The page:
——“We needed something really outstanding that would attract people into our subdivision,” Mr. Johnson said in 1985. “This brought the people out, plus they were talking about Sunrise and found out where it was. The only problem was you had to change the plants every two months, because they’d turn around and start growing toward the sun.”
——The topsy-turvy house was also a model of the 10,000 homes that Mr. Johnson was building in the development – right side up – and selling for $10,745.
–South Florida Sun-Sentinel, March 14, 1990
——Meanwhile, Roltair went to Paris to present a new creation, House Upside Down. In the August 1899 issue of Mahatma, the London correspondent reported that Roltair was at the Paris Crystal Palace and labeled him “the unsurpassed builder of optical illusions…”
——Roltair’s Upside Down House was a large, three-story manor house resting on its gables with the foundation eighty feet in the air.
——Visitors entered through a dormer in the attic and found everything inside upside down. The scene was a masterpiece of detail. Underfoot was what appeared to be ceilings with chandeliers like giant toadstools. Overhead were chairs and tables and other furniture clinging to the reversed floors…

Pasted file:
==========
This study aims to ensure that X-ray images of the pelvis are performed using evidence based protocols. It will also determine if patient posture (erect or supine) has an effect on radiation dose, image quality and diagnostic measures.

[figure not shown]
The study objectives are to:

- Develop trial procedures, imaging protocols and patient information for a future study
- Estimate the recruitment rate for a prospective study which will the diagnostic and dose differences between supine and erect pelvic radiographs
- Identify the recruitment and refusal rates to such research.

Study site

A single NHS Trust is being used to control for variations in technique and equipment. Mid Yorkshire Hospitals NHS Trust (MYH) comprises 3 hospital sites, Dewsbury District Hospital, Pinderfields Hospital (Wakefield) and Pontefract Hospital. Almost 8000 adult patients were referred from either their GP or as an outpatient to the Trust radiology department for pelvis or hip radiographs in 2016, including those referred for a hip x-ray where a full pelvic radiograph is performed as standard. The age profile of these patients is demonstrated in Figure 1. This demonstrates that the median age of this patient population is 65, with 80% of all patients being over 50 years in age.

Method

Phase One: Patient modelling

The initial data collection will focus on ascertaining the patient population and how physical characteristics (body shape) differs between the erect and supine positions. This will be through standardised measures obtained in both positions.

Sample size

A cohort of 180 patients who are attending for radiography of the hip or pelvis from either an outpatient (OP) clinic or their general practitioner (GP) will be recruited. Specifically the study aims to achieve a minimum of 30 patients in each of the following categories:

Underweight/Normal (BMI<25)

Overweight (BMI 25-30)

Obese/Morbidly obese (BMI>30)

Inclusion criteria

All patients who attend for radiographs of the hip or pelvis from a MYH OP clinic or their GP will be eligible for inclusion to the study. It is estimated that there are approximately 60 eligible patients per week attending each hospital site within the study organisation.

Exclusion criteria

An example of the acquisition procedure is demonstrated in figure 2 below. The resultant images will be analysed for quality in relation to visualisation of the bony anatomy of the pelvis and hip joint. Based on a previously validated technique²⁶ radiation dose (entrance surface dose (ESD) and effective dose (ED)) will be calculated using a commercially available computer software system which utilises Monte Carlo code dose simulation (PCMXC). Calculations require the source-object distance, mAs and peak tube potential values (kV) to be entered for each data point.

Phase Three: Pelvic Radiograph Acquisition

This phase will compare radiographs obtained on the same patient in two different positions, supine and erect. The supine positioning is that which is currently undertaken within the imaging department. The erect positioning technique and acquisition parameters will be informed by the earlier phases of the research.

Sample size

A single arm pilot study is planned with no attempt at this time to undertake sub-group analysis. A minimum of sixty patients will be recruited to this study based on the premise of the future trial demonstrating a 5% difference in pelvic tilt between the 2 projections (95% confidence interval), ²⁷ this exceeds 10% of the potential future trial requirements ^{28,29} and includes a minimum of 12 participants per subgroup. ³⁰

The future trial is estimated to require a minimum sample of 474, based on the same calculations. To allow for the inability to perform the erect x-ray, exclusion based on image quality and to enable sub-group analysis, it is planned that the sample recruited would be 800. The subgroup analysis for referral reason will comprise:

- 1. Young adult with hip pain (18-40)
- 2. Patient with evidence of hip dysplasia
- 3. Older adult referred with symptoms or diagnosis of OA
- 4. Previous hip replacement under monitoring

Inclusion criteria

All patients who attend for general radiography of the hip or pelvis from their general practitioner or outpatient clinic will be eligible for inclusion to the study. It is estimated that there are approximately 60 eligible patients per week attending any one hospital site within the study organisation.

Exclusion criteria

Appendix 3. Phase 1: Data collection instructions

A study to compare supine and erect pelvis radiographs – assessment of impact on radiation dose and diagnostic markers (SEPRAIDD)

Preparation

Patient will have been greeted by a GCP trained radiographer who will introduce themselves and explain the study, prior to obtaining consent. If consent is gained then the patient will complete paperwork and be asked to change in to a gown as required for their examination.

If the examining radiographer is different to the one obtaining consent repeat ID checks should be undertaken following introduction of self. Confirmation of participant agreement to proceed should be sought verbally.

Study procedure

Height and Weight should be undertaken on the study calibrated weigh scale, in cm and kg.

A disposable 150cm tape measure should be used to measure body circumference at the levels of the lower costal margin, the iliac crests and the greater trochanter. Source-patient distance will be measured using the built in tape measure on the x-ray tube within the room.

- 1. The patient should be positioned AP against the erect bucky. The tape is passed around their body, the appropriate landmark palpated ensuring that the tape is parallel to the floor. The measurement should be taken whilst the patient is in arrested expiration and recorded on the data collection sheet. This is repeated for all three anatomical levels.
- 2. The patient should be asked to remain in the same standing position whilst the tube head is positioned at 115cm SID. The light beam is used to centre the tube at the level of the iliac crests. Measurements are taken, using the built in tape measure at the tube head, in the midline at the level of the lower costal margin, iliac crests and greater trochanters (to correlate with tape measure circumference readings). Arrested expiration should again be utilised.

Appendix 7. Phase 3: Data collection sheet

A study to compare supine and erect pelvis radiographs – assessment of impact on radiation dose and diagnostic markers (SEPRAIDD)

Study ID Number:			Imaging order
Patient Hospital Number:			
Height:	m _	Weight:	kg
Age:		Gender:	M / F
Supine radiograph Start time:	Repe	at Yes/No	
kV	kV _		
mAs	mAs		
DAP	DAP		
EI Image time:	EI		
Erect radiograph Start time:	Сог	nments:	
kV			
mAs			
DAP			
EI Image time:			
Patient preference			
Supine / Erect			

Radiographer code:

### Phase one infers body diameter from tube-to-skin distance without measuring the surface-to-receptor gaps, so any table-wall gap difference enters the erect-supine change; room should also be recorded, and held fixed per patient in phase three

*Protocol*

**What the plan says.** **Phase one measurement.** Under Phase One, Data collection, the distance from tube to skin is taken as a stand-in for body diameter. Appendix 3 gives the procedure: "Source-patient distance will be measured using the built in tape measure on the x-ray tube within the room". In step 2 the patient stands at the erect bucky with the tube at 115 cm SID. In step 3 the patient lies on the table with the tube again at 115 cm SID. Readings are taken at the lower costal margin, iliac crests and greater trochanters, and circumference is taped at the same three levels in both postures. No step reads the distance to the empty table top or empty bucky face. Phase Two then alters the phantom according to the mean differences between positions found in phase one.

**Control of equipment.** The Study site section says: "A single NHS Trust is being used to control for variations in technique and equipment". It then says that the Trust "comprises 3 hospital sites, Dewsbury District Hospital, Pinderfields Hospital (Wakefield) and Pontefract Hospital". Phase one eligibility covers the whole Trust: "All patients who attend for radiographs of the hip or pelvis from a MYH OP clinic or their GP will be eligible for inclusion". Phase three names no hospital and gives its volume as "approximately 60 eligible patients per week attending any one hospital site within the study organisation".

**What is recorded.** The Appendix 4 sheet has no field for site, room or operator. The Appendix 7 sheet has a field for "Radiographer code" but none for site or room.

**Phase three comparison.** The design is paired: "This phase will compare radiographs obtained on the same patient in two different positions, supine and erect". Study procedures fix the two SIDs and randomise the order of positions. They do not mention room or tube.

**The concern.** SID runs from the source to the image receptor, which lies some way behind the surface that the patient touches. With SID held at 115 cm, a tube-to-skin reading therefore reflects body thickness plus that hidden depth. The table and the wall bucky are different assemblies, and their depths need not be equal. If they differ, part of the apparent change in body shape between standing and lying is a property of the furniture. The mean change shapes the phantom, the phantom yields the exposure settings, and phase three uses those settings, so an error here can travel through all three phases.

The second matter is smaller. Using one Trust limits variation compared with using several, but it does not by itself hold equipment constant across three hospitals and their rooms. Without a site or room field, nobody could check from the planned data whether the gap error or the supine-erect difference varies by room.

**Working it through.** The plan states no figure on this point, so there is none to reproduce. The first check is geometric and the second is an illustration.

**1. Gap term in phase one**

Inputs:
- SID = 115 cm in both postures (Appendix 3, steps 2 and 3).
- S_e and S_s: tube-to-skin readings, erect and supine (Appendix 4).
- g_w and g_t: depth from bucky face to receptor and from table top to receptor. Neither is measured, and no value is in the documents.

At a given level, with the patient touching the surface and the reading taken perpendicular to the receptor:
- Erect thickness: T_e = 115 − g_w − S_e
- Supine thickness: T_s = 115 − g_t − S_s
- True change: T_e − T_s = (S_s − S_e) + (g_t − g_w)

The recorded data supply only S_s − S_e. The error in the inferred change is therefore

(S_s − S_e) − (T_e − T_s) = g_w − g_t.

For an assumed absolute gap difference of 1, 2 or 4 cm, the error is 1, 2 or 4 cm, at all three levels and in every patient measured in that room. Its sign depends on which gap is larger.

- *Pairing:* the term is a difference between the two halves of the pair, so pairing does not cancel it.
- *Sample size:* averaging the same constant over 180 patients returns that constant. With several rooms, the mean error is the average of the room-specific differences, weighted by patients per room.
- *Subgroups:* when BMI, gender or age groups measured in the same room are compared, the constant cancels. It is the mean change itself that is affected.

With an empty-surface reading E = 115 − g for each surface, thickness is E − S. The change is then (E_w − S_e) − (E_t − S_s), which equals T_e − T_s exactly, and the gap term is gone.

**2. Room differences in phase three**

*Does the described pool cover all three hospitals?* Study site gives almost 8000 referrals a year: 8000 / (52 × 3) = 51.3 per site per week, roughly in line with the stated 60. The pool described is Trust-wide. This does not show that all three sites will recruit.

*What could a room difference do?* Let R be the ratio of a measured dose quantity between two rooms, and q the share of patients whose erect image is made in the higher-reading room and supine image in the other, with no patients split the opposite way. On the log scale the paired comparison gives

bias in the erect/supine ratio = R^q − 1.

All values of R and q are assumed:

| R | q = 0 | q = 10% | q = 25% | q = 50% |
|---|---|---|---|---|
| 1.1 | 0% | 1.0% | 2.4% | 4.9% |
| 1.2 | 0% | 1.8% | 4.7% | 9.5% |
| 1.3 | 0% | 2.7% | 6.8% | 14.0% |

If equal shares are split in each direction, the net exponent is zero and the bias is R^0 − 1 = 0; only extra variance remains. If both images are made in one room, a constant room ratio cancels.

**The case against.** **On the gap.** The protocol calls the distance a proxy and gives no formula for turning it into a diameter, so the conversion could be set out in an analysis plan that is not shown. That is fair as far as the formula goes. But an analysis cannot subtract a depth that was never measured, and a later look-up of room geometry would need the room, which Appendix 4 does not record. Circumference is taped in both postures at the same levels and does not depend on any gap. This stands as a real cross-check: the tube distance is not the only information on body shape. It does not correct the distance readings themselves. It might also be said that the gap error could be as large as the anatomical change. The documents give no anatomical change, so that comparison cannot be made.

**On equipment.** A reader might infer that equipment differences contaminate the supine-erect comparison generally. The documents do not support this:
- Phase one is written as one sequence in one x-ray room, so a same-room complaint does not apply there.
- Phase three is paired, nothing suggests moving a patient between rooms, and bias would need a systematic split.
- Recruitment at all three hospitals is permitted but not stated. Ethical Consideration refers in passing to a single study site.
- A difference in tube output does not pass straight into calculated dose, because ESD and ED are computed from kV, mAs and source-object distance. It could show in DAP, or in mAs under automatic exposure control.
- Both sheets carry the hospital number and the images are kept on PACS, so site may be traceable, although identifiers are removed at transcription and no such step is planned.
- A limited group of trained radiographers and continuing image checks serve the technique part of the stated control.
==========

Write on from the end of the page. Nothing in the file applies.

——The really amazing feature of the house was the view through the windows which commanded a large expanse of the exposition grounds. Everything outside was seen to be upside down…
——Not satisfied with building a perfectly inverted house, Roltair made the upside down illusion complete by setting special mirrors at an angle in the window casings. Visitors were not allowed to get close to the windows for fear as the attendants said, that they would “fall down into the sky.”
–Roltair: Genius of Illusion by John A. McKinven
The Midway. There are 48 shows of varying degrees of merit on the Midway of the Pan American [Exposition]. For some of these too much cannot be said. They are splendid and one can view them time and time again with interest. …Roltair’s Palace of illusions, the House Upside Down, is the oddest attraction on the grounds and represents a real house standing on its roof and chimneys. The visitor enters through the roof and after passing through the various apartments, all appearing in topsy-turvy arrangement, reaches the grand palace of illusion where twenty beautiful young women are shown cleverly arranged with splendid settings. On the stage are shown four transformation illusions, one dissolving into the other and culminating in Roltair’s masterpiece, “Niagara Falls”
–Michigan Bulletin, July 1901